Salomé's work in collaboration with Daan van Aalten's group shows the importance of addressing questions of medical relevance by a multidisciplinary approach, as published in Cell Chemical Biology. See also press reports in, e.g., Drug Discovery Today.


March 2018 - Minireview Published on "Ten Years of High Resolution Structural Research on the Voltage Dependent Anion Channel (VDAC)"

We summarise recent developments and the present status of the field of VDAC structure and dynamics in a review in Front. Physiol.


January 2018 - Owen's Work on the Transfer of Sodium Ions in GPCRs published

The potential importance of the intracellular movement of sodium ions across GPCRs is shown in the journal Structure.


Older News Items

Research Focus

Molecular Simulations of Membrane Protein Function

Biological cells enable the processes of life to occur within small, highly controlled compartments far from equilibrium. Cells are bounded by biomembranes, which are impermeable to many solutes and present a barrier to the exchange of matter and information between the outside and the inside of the cell. Since life requires a constant flux of matter and energy, specialized proteins have evolved that enable the transfer of ions, molecules, and signals between the cell and the external world. These processes are of such central importance for the life of cells that, in humans, about one-third of the genome encodes membrane proteins and almost one-half of all marketed drugs target membrane proteins.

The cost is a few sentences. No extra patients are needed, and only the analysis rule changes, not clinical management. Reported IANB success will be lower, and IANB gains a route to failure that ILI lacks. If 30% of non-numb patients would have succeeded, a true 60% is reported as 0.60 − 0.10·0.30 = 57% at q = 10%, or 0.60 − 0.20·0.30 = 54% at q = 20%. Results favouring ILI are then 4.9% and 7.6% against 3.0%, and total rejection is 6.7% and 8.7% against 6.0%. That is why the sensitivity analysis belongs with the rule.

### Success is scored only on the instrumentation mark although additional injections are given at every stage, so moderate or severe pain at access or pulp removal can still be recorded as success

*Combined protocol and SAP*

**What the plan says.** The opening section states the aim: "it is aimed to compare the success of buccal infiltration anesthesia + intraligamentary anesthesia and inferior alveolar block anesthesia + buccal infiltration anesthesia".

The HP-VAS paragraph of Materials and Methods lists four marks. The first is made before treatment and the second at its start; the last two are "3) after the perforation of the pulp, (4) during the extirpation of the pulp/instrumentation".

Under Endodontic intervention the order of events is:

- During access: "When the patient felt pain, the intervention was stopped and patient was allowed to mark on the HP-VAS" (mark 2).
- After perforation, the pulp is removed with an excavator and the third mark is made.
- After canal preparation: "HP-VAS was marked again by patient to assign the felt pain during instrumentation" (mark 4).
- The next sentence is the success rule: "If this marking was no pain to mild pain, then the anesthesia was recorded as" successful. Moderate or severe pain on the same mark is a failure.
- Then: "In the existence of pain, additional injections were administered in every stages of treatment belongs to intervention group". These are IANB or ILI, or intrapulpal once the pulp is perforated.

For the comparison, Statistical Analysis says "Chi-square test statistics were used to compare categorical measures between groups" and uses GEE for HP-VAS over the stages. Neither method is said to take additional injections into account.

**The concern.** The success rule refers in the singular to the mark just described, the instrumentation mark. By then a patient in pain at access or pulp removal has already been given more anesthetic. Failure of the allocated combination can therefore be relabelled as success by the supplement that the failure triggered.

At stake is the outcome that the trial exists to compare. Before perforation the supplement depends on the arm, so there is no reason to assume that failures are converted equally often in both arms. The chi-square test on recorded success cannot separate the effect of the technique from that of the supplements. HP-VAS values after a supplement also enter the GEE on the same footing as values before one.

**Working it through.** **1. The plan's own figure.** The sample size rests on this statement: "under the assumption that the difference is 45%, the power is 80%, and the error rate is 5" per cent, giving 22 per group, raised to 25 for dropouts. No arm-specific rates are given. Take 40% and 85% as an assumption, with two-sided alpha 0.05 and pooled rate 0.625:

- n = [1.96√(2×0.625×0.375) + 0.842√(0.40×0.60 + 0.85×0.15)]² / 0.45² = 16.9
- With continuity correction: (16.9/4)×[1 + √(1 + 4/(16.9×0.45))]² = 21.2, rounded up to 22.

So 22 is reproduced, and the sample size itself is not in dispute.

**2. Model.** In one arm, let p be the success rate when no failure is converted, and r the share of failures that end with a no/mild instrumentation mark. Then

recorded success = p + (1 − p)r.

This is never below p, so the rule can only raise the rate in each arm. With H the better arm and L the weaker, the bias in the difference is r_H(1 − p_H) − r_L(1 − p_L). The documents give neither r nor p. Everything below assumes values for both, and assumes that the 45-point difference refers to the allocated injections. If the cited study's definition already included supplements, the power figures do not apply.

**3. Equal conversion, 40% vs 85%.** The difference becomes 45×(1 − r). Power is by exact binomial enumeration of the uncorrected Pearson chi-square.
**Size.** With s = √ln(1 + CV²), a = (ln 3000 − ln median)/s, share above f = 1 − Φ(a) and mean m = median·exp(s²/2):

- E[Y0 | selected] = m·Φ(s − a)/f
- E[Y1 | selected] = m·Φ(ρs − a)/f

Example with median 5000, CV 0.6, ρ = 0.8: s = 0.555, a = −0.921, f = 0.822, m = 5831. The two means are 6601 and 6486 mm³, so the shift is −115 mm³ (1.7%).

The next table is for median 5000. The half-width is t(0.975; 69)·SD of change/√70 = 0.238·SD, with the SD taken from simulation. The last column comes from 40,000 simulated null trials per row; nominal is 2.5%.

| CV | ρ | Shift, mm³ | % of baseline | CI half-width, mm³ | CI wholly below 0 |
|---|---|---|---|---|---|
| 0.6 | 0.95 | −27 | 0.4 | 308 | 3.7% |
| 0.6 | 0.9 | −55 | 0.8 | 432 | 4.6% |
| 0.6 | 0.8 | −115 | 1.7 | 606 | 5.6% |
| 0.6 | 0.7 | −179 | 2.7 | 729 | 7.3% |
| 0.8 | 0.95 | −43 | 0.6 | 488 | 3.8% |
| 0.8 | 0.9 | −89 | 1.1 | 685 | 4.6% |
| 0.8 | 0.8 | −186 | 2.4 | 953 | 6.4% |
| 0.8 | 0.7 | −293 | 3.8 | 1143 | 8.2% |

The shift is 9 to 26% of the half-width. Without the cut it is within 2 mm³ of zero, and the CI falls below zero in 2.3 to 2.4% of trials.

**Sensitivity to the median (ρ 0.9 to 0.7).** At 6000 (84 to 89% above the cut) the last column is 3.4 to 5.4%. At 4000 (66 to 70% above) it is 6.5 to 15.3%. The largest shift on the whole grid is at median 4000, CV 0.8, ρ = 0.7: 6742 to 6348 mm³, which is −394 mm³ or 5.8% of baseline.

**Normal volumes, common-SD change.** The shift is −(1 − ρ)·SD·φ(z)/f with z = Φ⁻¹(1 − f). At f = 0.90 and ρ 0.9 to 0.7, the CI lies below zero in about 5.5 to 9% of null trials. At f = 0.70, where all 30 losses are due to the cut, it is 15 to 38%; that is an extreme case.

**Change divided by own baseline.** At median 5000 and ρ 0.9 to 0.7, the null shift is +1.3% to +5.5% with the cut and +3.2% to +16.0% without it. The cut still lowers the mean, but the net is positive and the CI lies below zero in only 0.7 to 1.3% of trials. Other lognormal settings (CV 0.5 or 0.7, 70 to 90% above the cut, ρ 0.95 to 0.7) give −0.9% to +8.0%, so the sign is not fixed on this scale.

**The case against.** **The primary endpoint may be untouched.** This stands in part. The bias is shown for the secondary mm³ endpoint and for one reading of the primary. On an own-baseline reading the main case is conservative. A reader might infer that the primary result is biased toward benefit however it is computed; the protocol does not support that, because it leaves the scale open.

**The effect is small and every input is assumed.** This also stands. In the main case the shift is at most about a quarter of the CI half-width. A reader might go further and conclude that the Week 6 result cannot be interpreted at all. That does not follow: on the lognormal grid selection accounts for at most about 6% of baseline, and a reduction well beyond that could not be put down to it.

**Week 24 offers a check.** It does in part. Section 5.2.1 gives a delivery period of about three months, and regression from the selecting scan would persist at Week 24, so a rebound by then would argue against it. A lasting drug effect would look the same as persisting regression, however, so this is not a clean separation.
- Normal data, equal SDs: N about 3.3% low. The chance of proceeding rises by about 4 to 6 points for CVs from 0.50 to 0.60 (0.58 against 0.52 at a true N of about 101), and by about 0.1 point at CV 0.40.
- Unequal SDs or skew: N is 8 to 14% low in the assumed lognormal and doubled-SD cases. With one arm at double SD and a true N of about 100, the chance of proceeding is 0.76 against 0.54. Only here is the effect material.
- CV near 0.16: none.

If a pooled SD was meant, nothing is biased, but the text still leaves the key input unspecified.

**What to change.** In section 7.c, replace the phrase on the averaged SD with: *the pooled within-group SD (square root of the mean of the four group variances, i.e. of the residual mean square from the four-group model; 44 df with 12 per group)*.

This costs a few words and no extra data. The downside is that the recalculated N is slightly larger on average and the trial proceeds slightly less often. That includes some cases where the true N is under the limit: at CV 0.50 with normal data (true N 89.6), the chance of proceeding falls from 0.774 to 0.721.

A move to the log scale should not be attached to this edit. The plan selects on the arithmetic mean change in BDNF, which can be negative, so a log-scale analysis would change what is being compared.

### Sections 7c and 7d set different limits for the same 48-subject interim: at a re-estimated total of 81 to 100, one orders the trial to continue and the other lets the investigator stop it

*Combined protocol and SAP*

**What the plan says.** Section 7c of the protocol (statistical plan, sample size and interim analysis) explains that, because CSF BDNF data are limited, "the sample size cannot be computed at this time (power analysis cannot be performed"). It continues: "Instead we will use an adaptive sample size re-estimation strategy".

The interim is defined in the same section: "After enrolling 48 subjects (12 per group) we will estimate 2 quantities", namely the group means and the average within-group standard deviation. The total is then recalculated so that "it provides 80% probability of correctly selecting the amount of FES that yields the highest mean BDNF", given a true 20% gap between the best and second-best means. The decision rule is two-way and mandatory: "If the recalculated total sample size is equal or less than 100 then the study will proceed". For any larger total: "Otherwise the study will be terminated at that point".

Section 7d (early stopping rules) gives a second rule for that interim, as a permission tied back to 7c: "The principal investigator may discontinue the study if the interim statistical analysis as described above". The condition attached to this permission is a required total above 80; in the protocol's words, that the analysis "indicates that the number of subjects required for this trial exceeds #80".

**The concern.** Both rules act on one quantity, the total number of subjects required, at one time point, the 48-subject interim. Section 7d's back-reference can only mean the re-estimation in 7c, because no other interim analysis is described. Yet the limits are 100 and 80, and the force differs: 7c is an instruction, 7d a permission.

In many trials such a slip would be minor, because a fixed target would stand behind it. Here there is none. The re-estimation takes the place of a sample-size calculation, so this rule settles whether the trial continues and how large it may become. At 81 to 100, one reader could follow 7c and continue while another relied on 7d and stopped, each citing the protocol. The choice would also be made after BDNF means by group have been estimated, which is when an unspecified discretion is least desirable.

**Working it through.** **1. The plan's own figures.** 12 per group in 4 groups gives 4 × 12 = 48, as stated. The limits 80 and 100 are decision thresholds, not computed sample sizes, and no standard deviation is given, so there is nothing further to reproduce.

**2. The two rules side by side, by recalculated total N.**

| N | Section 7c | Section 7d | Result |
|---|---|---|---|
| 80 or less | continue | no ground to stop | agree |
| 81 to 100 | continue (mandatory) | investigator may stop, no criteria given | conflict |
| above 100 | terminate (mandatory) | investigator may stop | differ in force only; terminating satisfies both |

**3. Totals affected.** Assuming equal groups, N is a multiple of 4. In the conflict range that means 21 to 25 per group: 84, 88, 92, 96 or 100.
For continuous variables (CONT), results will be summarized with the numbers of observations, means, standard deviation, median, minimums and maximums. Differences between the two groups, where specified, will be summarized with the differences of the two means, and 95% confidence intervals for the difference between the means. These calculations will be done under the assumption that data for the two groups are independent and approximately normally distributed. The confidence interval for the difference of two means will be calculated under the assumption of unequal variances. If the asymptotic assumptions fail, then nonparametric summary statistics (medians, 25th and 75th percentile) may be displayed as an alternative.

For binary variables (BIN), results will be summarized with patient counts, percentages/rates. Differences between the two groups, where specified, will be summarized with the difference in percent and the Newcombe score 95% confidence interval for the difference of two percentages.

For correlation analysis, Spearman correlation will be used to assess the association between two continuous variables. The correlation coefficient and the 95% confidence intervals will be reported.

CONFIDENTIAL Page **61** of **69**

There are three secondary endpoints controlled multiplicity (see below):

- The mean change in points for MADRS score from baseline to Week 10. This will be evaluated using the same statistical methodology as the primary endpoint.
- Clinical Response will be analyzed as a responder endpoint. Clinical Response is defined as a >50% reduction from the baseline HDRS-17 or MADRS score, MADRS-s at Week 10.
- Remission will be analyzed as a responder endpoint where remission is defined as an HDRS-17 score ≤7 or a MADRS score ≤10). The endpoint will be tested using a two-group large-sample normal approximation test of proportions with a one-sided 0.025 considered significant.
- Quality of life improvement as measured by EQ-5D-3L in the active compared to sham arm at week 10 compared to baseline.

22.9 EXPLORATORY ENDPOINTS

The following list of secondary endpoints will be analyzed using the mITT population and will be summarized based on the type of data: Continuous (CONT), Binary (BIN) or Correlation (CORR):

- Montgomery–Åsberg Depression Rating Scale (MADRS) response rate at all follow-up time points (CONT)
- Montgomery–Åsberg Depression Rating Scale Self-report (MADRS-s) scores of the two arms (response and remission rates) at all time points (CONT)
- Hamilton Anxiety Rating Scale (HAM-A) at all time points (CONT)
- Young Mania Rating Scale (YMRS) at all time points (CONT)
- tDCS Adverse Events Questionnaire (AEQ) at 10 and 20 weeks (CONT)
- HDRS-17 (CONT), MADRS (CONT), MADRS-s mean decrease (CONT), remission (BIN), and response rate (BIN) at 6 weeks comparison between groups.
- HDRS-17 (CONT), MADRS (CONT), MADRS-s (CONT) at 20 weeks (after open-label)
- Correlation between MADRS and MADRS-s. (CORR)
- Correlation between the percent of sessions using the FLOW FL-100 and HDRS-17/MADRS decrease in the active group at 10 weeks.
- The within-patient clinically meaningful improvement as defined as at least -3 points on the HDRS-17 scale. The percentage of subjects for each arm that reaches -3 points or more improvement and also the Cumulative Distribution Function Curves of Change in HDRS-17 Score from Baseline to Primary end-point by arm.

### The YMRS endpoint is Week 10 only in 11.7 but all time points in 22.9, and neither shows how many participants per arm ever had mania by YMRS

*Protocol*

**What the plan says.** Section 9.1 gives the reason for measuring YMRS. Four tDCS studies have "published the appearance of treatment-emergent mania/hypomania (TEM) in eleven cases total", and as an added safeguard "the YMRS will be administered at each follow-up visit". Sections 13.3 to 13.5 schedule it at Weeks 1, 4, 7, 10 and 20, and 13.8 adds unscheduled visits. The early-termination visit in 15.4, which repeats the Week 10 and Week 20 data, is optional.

A core interest of the group are the molecular mechanisms of membrane protein function, their interaction with drugs and substrates, and their wider environment inside lipid bilayers. Key present examples are membrane ion channels (e.g. the ion conduction efficiency and selectivity of potassium channels), pores in the outer membrane of bacteria that are found to be mutated in bacterial strains resistant to antibiotics (e.g., neisserial PorB), membrane surface receptors such as G-protein coupled receptors (e.g. muscarinic and opioid receptors), and membrane transporters such as multidrug efflux pumps or AmtB. Often, we are especially interested in the role of realistic membrane potentials in the function of these proteins.